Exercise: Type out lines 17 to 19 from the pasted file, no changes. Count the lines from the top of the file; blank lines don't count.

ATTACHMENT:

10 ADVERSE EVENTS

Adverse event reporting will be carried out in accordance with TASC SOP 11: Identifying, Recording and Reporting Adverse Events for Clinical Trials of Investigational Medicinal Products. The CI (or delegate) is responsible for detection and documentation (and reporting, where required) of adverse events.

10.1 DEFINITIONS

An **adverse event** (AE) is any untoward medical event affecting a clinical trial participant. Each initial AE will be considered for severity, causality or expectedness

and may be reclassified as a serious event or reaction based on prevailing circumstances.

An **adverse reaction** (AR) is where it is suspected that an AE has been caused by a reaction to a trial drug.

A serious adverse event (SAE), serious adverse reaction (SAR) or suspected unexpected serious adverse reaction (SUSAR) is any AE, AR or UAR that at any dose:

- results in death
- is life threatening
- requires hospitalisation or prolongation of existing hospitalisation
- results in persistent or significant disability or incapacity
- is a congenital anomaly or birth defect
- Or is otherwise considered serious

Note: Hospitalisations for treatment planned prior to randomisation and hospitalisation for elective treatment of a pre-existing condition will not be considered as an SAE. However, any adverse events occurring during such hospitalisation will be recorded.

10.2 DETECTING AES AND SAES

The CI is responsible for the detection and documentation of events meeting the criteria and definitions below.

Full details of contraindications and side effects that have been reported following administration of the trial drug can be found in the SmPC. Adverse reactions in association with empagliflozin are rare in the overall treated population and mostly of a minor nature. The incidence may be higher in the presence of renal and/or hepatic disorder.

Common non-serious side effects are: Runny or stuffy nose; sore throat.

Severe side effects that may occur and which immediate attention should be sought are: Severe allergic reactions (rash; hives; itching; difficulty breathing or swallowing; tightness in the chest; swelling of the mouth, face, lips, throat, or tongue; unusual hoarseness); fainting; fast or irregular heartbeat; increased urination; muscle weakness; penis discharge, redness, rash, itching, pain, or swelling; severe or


Full details of contraindications and side effects that have been reported following administration of the trial drug can be found in the SmPC. Adverse reactions in association with empagliflozin are rare in the overall treated population and mostly of a minor nature. The incidence may be higher in the presence of renal and/or hepatic disorder.

Common non-serious side effects are: Runny or stuffy nose; sore throat.

Severe side effects that may occur and which immediate attention should be sought are: Severe allergic reactions (rash; hives; itching; difficulty breathing or swallowing; tightness in the chest; swelling of the mouth, face, lips, throat, or tongue; unusual hoarseness); fainting; fast or irregular heartbeat; increased urination; muscle weakness; penis discharge, redness, rash, itching, pain, or swelling; severe or